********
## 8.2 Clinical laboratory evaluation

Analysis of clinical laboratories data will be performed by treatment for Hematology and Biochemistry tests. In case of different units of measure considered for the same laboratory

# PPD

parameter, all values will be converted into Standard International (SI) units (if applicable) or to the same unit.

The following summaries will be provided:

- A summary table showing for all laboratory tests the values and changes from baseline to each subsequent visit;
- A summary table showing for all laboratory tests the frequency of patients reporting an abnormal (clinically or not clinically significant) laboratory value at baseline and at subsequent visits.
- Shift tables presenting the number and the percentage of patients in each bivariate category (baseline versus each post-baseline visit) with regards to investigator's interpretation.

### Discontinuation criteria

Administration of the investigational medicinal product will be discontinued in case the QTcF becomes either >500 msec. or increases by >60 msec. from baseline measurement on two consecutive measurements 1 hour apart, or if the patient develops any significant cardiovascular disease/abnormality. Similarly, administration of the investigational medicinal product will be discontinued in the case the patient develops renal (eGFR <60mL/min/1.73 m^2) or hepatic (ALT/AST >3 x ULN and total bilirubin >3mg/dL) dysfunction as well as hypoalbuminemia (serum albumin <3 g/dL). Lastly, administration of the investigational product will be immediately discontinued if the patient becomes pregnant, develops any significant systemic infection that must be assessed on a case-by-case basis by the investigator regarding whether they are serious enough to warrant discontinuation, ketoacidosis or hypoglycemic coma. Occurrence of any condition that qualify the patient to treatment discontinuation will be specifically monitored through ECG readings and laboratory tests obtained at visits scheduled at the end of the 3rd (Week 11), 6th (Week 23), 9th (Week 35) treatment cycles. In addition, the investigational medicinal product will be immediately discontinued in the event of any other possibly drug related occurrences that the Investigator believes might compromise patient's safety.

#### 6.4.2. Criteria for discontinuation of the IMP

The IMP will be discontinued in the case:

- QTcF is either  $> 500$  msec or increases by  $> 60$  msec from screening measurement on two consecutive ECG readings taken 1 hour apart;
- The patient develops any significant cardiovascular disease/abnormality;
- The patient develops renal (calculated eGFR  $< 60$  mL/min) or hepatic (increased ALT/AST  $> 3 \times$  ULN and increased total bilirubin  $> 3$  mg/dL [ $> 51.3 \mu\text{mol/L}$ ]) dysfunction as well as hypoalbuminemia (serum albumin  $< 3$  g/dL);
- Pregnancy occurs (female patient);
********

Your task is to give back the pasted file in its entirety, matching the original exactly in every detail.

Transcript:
## 8.2 Clinical laboratory evaluation

Analysis of clinical laboratories data will be performed by treatment for Hematology and Biochemistry tests. In case of different units of measure considered for the same laboratory

# PPD

parameter, all values will be converted into Standard International (SI) units (if applicable) or to the same unit.

The following summaries will be provided:

- A summary table showing for all laboratory tests the values and changes from baseline to each subsequent visit;
- A summary table showing for all laboratory tests the frequency of patients reporting an abnormal (clinically or not clinically significant) laboratory value at baseline and at subsequent visits.
- Shift tables presenting the number and the percentage of patients in each bivariate category (baseline versus each post-baseline visit) with regards to investigator's interpretation.

### Discontinuation criteria

Administration of the investigational medicinal product will be discontinued in case the QTcF becomes either >500 msec. or increases by >60 msec. from baseline measurement on two consecutive measurements 1 hour apart, or if the patient develops any significant cardiovascular disease/abnormality. Similarly, administration of the investigational medicinal product will be discontinued in the case the patient develops renal (eGFR <60mL/min/1.73 m^2) or hepatic (ALT/AST >3 x ULN and total bilirubin >3mg/dL) dysfunction as well as hypoalbuminemia (serum albumin <3 g/dL). Lastly, administration of the investigational product will be immediately discontinued if the patient becomes pregnant, develops any significant systemic infection that must be assessed on a case-by-case basis by the investigator regarding whether they are serious enough to warrant discontinuation, ketoacidosis or hypoglycemic coma. Occurrence of any condition that qualify the patient to treatment discontinuation will be specifically monitored through ECG readings and laboratory tests obtained at visits scheduled at the end of the 3rd (Week 11), 6th (Week 23), 9th (Week 35) treatment cycles. In addition, the investigational medicinal product will be immediately discontinued in the event of any other possibly drug related occurrences that the Investigator believes might compromise patient's safety.

#### 6.4.2. Criteria for discontinuation of the IMP

The IMP will be discontinued in the case:

- QTcF is either  $> 500$  msec or increases by  $> 60$  msec from screening measurement on two consecutive ECG readings taken 1 hour apart;
- The patient develops any significant cardiovascular disease/abnormality;
- The patient develops renal (calculated eGFR  $< 60$  mL/min) or hepatic (increased ALT/AST  $> 3 \times$  ULN and increased total bilirubin  $> 3$  mg/dL [ $> 51.3 \mu\text{mol/L}$ ]) dysfunction as well as hypoalbuminemia (serum albumin  $< 3$  g/dL);
- Pregnancy occurs (female patient);